We have three cri­te­ria that we brief our de­sign­ers with and val­i­date pro­pos­als against: Use­ful, Aes­thetic and Unique. Use­ful in that our prod­ucts must have a pur­pose and are not just pure decor. Aes­thetic in that they must have a high de­gree of artis­tic merit, and Unique in that we are not look­ing for a vari­a­tion on some­thing that has come be­fore. Though much of our in­ven­tory might be de­scribed as ‘min­i­mal­ist,’ it’s a re­sult of this three- pronged ap­proach, rather than an aes­thetic fil­ter ap­plied over a de­sign.

Is there a re­stric­tion on what you can cre­ate size and scale wise?

Yes, there is cur­rently a re­stric­tion to our scale – we are tied to a bound­ing box of ap­prox­i­mately 8”x 4” for porce­lain prod­ucts, and even less for metal. How­ever, the tech­nol­ogy is get­ting more so­phis­ti­cated each year; larger-scale 3D print­ers will soon be­come more a ord­able, al­low­ing us to (lit­er­ally) ex­pand our prod­uct se­lec­tion. We cer­tainly plan to broaden our o er­ings when this hap­pens, pur­su­ing fur­ni­ture and larger-scale de­sign as soon as it is fea­si­ble.

Tell us about the name.

I’d had the idea for this com­pany for a while. When it was time to make it o icialI, was look­ing through some old files and re-dis­cov­ered that I’d pur­chased sev­eral years ear­lier. Im­me­di­ately, I knew this was the name. It en­com­passed what we were set­ting out to ac­com­plish: some­thing to­tally other, di er­ent from what came be­foreW. e are not sim­ply a con­sumer goods store, or a 3D print­ing de­sign brand; we are a com­pany that will dis­rupt the sup­ply chain al­to­gether, chang­ing the way that con­sumers in­ter­act with, pur­chase and re­ceive de­sign.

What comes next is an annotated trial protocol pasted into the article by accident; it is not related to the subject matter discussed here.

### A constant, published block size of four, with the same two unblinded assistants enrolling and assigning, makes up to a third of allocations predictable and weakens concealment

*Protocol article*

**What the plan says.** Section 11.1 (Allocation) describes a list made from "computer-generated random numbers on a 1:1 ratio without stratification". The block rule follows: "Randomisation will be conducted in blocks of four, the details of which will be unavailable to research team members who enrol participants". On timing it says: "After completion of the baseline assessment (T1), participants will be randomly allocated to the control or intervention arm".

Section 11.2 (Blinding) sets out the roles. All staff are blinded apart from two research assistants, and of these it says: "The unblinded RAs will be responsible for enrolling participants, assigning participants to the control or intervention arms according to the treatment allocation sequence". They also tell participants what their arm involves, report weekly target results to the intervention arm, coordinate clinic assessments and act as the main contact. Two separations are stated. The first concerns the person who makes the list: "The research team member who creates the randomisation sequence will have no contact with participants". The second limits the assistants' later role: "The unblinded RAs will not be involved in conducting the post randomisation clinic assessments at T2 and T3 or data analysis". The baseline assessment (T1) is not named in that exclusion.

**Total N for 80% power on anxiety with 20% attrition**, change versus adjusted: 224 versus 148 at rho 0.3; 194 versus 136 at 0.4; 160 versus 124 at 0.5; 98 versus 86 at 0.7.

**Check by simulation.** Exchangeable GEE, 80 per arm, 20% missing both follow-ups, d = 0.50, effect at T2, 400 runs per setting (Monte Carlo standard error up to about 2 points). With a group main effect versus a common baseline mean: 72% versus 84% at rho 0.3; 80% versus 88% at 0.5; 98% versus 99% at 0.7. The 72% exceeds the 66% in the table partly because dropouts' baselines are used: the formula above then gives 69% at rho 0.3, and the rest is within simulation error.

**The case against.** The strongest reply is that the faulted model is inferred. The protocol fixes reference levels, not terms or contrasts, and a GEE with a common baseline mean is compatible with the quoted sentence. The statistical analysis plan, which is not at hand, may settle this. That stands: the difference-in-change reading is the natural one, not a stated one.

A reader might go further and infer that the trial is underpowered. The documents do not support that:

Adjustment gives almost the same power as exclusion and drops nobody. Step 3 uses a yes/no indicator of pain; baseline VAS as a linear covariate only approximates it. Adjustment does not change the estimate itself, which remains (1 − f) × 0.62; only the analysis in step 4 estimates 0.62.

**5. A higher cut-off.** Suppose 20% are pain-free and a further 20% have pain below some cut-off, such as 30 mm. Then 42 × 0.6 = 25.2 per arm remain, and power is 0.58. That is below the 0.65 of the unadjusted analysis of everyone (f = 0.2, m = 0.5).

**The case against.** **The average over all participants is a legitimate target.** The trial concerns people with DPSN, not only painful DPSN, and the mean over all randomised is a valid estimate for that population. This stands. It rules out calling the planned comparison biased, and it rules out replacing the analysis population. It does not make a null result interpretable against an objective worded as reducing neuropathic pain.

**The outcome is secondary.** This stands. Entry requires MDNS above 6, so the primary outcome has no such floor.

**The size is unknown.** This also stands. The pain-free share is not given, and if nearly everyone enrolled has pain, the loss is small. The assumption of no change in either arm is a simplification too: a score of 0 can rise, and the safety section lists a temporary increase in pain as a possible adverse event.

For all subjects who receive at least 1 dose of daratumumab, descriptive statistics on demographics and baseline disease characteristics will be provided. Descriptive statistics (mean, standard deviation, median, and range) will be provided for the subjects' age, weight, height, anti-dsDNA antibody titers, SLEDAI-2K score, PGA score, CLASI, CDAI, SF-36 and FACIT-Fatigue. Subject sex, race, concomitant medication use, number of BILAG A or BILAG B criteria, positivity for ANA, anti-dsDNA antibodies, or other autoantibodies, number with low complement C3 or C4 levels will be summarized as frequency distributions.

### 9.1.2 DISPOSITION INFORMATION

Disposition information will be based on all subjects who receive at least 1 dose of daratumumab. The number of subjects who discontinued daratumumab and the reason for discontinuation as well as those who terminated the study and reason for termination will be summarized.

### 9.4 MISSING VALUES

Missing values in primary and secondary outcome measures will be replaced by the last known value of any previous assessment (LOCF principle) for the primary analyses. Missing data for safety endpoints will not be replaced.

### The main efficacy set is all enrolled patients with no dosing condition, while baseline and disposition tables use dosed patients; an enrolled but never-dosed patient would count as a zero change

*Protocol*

What makes great de­sign?

Car­ing about how and why the things you sur­round your­self with are cre­ated is the ul­ti­mate dis­cern­ment, and the mark of great de­sign. In con­nect­ing with our con­sumers, it’s crit­i­cal that we tell the “why” of each of our objects; not just the “what.” This is why we fo­cus so heav­ily on our de­sign­ers and their process; the prin­ci­ples ap­plied in de­vel­op­ment mat­ter just as much, if not more, than the fi­nal prod­uct it­self.

cube – “like a for­est of legs with glass on top”.

When The Clever De­sign Store started sell­ing the ta­bles it went vi­ral. Blog­gers from Europe wanted to tell the story and the Milan Fur­ni­ture Fair in­vited Her­ring to take his prod­uct to Milan.

Her­ring’s pieces are made from a large va­ri­ety of re­cy­cled tim­bers. “As with my other work in the se­ries, this is an in­ves­ti­ga­tion of ma­te­rial and what lies be­neath its sur­face; find­ing a beauty within,” says Her­ring. “It’s about min­imis­ing waste, mak­ing do with what you have and to a cer­tain ex­tent al­low­ing the ma­te­rial to gov­ern the form.”

De­sign­tree in Welling­ton is also part of The Clever De­sign sta­ble. Its Frankie lights are made from tim­ber and felt made of PET (plas­tic bot­tles) and can be made al­most any size by adding mod­ules – sin­gle, dou­ble and triple pen­dant.

Tau­ranga de­signer Mat Macmil­lan uses ply­wood o cuts for his strik­ing iO Drum pen­dant lights that cre­ate a cosy e ect.

“The iO Drum pen­dants are aes­thet­i­cally pleas­ing as a sculp­tural ob­ject as well as pro­vid­ing light so it has func­tion­al­ity and form as well as a nice story be­hind it,” says Kayser.

Hand­crafted Kowhai lamp­shades by Ron Crum­mer, Auck­land are also beau­ti­ful and unique. In­spired by the na­tive kowhai tree they are made from 100 per cent polyester fi­bre with no chem­i­cal binders and cer­ti­fied low VOC. The fabric is mould, wa­ter and fade re­sis­tant and must be used with an en­ergy e icient light­bulb.

Light it up Tau­ranga de­signer Mat Macmil­lan uses ply­wood o cuts for his strik­ing iO Drum pen­dant lights. Frankie lights are made from tim­ber and felt made of PET (plas­tic bot­tles). Hand­crafted Kowhai lamp­shades by Ron Crum­mer.

Cut­ting edge Othr is dis­rupt­ing the 3D print­ing in­dus­try with their stylish, sus­tain­able de­signs, in­clud­ing porce­lain plant hold­ers, chic cit­rus juicers, and pol­ished bronze bot­tle open­ers.

@mi­randabrownyes mi­ the­cleverde­sign­